2021-22 Team: Chaska High/Waterloo Blackhawks (USHL)
Date of Birth: June 25, 2004
Place of Birth: Chanhassen, MN, USA
Ht: 6-foot-4 Wt: 181 pounds
NHL Draft Eligibility: 2022 first-year eligible
- NHL Central Scouting: 19th (amongst North American Skaters)
- Recruit Scouting: 74th
- Peter Baracchini’s May Rankings: 51st
- Andrew Forbes’ March Rankings: 64th
- Matthew Zator’s April Rankings: 47th
- Smaht Scouting: 47th
- Bob McKenzie’s Rankings: 47th
Certain things in the NHL Draft appear every year like clockwork. There are players who rise rapidly after a slow start. There are those who fall dramatically after a great start due to injury or performance. Then there’s the one player in high school who stands out above the rest and asserts themselves as we get closer to the draft. It seems that player in 2022 is Chaska High’s Sam Rinzel.
Related: THW 2022 NHL Draft Guide
On the surface, it’s easy to see why. Rinzel just completed his junior season at Chaska and was able to get some games in with his USHL team Waterloo. He already stands 6-foot-4 and still has plenty of room to fill out. He doesn’t turn 18 until June making him one of the youngest players available in this draft.
Rinzel is not the only player available in this draft that attended Chaska High. Jimmy Snuggerud played at Chaska before joining the U.S National Development Program. Snuggerud and Rinzel were teammates in 2019-20 when Rinzel was a freshman.
So why does Rinzel have the attention of NHL scouts and teams? He is the most NHL ready player coming out of high school. He couples his big frame with above average skating. Despite being a defenseman, he is known for jumping into the rush and playing a creative offensive game. With so much room for development given his age, he has separated himself in the eyes of scouts from his peers and should be the first name called from high school.
The key for Rinzel moving forward is his continued development especially on defense. He is a University of Minnesota commit but won’t start with the Gophers until 2023-24. The upcoming season will give him a chance to refine his game and perhaps get him some more USHL experience.
This is where evaluating high school players can be a tricky business. The level of competition they play against isn’t the same as it is in other situations. Are they able to translate it as they continue on? In Rinzel’s case, the consensus is that he will be able to translate that moving forward.
Besides Rinzel’s size and skating, he is a good puck mover. He can also disrupt plays by using his long reach and then turn defense to offense. He has the signs of being an effective two-way defenseman with his offense leading the charge. In that sense, Rinzel is a lot like Scott Morrow, who went in the second round in last season’s draft. Morrow currently plays for UMass.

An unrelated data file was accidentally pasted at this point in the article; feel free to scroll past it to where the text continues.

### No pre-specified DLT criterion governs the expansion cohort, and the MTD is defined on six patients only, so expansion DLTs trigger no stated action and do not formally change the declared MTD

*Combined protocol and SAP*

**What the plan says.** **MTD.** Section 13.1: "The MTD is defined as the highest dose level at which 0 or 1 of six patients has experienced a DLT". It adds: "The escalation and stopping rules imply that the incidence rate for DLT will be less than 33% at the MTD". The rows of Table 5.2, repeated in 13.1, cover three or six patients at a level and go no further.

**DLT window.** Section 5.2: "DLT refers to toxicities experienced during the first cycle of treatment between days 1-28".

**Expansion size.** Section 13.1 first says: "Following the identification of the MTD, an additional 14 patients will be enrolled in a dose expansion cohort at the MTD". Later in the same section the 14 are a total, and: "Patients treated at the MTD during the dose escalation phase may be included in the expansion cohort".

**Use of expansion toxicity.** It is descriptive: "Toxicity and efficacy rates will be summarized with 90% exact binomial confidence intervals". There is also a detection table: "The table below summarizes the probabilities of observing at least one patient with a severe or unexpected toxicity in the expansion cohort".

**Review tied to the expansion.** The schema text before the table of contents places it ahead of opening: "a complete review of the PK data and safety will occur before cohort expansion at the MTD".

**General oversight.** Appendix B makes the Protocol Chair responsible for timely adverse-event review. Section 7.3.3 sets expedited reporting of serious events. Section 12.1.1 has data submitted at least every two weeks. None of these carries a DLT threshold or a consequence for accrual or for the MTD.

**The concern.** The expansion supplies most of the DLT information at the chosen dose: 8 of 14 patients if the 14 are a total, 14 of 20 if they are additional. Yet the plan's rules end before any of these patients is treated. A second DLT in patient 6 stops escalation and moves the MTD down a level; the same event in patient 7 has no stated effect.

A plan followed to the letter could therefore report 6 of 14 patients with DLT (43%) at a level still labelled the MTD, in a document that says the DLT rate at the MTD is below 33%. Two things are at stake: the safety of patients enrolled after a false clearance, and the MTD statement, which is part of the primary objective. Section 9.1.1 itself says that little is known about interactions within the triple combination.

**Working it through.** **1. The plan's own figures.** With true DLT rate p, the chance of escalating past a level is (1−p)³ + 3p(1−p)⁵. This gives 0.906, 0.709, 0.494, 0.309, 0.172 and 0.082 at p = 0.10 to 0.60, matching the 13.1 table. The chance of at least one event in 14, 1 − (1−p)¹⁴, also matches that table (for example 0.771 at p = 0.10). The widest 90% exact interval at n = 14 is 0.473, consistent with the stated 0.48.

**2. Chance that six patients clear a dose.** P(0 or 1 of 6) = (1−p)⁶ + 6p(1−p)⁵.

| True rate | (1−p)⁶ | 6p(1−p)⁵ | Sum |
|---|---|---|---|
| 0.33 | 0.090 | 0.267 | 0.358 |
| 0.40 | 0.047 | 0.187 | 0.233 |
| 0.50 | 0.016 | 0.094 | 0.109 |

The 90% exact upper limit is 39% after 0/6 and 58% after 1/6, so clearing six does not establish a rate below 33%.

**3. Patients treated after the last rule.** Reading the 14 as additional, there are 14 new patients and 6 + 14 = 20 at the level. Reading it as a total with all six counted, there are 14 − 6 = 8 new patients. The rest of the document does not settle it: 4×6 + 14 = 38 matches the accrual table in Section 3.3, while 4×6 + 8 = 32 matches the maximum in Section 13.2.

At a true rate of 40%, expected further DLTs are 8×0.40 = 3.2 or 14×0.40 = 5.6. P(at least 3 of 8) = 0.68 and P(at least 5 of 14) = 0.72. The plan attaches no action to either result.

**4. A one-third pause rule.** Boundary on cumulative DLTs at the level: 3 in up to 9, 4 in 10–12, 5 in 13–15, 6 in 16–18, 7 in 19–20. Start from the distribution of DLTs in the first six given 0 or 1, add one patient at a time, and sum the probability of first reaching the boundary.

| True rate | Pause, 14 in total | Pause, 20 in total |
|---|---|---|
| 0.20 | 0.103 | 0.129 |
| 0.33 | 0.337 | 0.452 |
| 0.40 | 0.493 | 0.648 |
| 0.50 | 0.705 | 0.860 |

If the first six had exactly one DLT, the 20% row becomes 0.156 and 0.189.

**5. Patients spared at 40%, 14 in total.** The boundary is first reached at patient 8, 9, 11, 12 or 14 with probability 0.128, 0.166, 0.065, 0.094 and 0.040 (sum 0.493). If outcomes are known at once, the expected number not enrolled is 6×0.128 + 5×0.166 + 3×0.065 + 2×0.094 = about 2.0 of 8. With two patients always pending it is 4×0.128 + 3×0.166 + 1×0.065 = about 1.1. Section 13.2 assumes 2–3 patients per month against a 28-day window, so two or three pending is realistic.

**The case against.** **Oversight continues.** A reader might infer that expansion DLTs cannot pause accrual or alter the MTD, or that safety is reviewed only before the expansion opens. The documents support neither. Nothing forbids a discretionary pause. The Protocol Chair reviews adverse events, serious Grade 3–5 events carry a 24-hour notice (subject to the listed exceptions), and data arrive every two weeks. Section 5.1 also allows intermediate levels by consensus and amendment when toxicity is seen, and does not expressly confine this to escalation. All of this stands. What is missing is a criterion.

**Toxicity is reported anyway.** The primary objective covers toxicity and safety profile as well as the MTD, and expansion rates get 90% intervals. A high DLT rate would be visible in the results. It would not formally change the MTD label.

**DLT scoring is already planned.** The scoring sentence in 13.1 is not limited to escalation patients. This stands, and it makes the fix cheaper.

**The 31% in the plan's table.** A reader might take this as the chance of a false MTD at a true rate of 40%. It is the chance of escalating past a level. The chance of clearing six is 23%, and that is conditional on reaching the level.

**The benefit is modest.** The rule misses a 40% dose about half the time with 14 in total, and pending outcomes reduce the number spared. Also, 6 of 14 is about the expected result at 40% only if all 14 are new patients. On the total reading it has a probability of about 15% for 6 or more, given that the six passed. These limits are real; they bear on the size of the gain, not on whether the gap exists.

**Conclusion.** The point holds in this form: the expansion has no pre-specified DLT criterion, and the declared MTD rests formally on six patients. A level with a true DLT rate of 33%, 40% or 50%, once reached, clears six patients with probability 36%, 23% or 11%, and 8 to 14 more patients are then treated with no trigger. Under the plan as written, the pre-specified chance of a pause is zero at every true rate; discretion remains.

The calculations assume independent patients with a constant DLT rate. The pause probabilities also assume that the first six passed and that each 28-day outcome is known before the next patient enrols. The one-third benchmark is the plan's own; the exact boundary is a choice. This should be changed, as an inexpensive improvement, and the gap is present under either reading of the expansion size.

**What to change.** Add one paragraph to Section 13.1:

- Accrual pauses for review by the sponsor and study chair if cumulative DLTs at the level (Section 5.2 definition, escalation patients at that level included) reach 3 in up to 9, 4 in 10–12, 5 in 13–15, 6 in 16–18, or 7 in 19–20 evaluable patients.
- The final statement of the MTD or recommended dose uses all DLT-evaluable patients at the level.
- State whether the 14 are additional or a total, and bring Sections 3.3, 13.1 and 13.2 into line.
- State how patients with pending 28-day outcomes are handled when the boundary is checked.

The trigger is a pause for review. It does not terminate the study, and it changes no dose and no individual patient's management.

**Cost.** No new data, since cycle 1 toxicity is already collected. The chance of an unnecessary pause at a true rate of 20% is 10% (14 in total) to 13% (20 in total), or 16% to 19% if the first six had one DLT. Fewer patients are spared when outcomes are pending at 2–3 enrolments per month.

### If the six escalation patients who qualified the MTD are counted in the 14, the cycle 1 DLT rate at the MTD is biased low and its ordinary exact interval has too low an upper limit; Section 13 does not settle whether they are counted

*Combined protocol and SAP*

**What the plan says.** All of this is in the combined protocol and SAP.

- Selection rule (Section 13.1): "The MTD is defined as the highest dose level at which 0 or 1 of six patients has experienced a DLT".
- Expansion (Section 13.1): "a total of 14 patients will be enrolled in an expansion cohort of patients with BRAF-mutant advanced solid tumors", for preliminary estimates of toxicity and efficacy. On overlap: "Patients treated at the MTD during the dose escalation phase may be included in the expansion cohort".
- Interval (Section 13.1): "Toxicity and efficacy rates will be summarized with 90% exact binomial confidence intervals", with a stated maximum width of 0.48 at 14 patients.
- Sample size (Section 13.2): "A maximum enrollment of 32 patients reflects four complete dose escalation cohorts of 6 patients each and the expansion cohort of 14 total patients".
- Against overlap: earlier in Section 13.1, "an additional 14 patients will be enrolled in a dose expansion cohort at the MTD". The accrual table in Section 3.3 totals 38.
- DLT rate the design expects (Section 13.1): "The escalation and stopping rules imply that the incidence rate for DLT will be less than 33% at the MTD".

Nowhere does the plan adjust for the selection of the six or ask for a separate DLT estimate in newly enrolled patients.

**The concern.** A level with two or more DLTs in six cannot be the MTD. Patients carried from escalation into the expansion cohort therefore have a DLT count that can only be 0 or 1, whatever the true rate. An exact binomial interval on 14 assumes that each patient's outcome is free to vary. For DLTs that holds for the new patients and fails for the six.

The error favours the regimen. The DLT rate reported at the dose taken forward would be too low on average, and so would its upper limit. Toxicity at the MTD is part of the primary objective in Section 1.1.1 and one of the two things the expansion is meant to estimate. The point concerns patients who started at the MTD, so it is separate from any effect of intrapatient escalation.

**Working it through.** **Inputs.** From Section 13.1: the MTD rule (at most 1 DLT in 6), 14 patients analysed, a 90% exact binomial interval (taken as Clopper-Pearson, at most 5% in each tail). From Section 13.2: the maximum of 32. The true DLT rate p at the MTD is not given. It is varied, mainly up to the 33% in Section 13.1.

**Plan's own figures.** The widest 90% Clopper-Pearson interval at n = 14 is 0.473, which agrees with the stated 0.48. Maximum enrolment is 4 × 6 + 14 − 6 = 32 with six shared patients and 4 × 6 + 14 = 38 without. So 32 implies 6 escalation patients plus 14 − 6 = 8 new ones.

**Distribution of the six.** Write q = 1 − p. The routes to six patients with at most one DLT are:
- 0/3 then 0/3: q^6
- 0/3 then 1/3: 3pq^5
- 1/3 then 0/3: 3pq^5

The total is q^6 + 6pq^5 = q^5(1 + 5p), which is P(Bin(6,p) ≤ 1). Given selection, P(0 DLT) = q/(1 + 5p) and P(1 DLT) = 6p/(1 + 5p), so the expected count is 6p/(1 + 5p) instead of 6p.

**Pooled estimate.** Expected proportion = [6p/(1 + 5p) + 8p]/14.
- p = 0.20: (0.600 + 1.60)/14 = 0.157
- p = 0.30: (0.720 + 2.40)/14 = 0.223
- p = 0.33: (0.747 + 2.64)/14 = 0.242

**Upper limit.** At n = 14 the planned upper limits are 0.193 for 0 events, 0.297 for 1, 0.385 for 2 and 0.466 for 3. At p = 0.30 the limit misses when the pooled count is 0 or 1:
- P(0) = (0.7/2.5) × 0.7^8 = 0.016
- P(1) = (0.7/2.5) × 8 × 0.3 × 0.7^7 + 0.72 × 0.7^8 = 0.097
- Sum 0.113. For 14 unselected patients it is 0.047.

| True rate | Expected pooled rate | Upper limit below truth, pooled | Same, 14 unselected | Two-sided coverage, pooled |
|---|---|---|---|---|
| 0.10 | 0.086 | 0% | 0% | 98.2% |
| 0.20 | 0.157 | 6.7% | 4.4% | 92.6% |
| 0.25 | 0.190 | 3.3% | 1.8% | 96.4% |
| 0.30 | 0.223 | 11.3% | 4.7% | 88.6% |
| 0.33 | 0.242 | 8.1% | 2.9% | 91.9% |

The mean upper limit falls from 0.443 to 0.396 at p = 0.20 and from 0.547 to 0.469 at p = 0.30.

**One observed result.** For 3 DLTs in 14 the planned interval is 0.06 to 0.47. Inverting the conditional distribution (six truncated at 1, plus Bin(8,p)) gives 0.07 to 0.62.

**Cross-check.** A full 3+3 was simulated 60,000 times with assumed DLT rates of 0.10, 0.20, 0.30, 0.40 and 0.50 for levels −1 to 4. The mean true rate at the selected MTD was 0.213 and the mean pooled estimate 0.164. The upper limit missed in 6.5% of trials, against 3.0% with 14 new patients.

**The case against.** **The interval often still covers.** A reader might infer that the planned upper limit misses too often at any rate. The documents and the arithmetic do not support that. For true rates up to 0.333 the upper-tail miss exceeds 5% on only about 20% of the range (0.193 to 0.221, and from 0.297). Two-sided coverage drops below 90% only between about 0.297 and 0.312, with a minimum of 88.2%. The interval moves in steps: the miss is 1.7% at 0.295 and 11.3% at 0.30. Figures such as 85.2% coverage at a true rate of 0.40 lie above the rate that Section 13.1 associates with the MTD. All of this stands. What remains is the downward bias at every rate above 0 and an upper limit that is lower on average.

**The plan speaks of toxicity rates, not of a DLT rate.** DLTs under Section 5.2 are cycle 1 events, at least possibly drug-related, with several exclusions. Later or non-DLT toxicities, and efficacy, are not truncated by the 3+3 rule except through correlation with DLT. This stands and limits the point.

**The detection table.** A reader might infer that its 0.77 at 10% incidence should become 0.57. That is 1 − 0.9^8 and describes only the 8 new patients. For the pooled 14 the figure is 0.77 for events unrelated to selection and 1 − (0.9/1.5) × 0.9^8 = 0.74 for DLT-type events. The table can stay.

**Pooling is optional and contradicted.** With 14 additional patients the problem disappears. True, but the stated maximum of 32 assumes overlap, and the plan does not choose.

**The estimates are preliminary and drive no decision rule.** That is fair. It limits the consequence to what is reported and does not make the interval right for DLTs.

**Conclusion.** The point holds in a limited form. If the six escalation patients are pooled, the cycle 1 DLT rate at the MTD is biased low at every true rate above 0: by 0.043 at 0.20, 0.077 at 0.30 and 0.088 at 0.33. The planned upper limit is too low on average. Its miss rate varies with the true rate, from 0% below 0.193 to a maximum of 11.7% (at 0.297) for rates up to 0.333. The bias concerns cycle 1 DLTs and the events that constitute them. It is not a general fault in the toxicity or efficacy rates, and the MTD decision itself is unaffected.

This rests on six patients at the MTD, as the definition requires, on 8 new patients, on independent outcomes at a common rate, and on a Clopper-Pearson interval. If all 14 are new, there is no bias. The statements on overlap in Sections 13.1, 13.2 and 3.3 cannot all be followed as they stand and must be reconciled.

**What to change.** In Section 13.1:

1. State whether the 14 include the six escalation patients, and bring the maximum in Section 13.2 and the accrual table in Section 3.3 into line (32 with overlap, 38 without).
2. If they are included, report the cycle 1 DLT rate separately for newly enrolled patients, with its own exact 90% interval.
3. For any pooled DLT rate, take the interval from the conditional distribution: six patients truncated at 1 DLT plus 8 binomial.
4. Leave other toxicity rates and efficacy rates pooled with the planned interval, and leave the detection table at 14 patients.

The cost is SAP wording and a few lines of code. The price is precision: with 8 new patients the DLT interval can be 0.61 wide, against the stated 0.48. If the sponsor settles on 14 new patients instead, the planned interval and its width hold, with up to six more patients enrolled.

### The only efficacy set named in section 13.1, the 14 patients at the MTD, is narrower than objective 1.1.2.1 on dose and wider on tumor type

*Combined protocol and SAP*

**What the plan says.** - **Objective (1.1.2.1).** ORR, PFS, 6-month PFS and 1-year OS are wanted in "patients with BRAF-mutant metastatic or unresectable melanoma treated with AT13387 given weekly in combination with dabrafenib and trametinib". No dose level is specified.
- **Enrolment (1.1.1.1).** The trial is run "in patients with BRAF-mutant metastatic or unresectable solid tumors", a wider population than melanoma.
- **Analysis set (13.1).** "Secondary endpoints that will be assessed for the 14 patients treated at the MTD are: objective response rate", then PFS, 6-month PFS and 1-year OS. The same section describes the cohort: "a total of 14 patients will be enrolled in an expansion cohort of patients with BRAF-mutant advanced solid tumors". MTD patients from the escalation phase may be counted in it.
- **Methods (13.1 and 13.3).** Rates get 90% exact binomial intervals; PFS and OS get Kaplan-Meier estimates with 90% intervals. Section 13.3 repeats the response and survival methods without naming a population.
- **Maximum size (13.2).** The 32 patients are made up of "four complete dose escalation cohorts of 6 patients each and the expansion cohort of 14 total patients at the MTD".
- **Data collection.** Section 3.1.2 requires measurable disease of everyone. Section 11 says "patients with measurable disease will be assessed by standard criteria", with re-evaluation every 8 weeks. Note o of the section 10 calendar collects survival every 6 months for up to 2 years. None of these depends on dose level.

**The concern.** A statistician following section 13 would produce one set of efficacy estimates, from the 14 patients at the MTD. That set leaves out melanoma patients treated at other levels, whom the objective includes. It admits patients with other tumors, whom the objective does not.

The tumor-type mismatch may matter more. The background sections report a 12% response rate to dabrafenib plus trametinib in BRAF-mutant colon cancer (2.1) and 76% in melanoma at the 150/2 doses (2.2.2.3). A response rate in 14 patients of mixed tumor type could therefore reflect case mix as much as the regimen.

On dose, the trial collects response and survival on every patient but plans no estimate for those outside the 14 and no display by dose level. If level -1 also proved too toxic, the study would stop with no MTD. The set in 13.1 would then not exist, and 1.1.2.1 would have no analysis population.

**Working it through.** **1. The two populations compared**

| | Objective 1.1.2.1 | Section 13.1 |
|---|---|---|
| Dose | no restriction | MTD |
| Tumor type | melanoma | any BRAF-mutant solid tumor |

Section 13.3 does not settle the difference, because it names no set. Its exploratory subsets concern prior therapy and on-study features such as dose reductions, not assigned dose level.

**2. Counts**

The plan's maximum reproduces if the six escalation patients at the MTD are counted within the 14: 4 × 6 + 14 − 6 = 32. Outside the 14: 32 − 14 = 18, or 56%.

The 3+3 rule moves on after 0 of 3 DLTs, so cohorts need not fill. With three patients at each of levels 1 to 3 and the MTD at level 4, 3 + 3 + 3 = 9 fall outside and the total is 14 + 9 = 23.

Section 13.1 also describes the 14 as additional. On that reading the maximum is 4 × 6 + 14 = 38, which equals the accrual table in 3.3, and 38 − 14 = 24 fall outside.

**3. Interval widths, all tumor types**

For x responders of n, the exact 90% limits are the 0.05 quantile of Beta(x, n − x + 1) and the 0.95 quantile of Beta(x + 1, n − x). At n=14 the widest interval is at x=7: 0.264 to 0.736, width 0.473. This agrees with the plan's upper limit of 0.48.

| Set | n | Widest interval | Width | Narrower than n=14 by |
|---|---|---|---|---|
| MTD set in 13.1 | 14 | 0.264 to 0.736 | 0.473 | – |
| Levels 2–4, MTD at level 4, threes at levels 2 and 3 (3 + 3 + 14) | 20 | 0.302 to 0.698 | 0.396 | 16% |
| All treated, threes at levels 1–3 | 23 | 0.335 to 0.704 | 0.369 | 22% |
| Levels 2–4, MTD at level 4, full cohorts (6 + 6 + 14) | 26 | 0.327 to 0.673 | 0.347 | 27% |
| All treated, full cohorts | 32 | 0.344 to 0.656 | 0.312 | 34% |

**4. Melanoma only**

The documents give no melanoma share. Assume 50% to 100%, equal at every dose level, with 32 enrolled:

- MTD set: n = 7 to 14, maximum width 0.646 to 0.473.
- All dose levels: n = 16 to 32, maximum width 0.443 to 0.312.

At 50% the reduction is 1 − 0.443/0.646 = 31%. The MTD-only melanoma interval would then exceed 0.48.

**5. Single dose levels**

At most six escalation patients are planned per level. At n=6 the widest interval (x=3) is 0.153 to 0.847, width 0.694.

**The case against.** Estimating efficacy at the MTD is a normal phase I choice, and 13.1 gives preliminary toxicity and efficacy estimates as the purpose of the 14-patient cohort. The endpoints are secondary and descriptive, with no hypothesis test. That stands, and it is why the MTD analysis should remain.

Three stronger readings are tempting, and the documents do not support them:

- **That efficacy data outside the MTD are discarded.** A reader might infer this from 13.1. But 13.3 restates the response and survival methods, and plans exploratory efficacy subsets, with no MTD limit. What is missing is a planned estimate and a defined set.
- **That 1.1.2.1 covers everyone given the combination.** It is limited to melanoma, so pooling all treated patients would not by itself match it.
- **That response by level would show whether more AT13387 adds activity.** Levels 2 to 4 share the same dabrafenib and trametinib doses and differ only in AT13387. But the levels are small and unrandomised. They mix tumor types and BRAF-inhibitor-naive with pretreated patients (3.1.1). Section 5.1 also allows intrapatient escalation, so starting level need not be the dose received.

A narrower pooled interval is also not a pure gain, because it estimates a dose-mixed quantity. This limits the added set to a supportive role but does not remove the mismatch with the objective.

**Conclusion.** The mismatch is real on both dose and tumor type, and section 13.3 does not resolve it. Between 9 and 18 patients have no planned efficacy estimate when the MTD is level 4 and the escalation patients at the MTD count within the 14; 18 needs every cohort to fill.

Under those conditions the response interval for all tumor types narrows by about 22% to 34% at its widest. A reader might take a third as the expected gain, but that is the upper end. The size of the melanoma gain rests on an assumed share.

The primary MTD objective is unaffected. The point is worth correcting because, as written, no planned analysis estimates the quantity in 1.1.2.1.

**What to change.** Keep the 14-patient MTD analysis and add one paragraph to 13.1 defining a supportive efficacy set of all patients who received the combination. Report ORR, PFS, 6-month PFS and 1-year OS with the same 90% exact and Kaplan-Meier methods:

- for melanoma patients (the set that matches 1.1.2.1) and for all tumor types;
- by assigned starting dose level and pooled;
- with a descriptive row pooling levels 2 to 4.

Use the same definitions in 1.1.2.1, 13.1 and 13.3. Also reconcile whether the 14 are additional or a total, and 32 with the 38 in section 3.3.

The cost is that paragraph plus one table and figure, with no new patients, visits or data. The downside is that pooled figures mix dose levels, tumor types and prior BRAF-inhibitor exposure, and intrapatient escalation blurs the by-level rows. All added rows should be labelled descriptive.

Rinzel’s play earned him a bump of seven spots from the midterm to the final Central Scouting rankings, a reflection of his strong play to close the season. Anyone who drafts him will have to wait a few years to get him, but his skillset and tools seem like that wait will be worth it.
Other THW Draft Profiles
Sam Rinzel — NHL Draft Projection
Most in the industry see Rinzel going somewhere later in the second round or into the third round with some even pegging him as a potential first-round talent. Those that believe he could go earlier believe his game is well rounded enough that it will eventually make an impact as a potential top-four defenseman.
“Rinzel is a two-way defenseman with a big frame and skating ability to impact the game on both ends of the ice. While he showed flashes of offensive skill, I thought he still played a overall solid game on defense. His size plays a big part in his strong defensive game but so was the way he used his stick as he was angling off attackers and deflecting incoming passes.” –Douglas Larson, Future Considerations
“At 6-foot-4, he possesses the size and right-shot handedness that every NHL team strives to add when designing an optimal roster composition.” –Daniel Gee, EPRinkside
“Rinzel is patient with the puck on his stick, drawing in opponents and then making a move right as the lane opens up. Rinzel is a skilled passer who can make a smart breakout pass or find a teammate on the backdoor from the blueline. He is agile enough on his feet to escape pressure and create space for himself. High schoolers are always a difficult projection but Rinzel is gaining praise from analysts and scouts with each game he plays. If he finds his way into more USHL action, he could solidify himself as the top U.S. high school player in the class. ” –Tony Ferrari, The Hockey News
- Skilled passer/playmaker
- Above average skater
- Long reach
Under Construction — Improvements to Make
- Defensive consistency
- Needs to play more high-end competition
Rinzel’s size and skating certainly improves his NHL potential. His upside is that of a top-four defenseman who can contribute on special teams. He can reach his potential by continuing to improve his defensive game while filling out his 6-foot-4 frame.
Risk — 3.5/5, Reward — 3.5/5
Fantasy Hockey Potential
Offense — 8/10, Defense — 7/10
Rinzel was drafted 18th overall by the Waterloo Blackhawks of the USHL. Youth Hockey Hub considered Rinzel a finalist for High School Boys Player of the Year. Rinzel also played in both the Hlinka-Gretzky Tournament and the Biosteel All-American Prospects Game.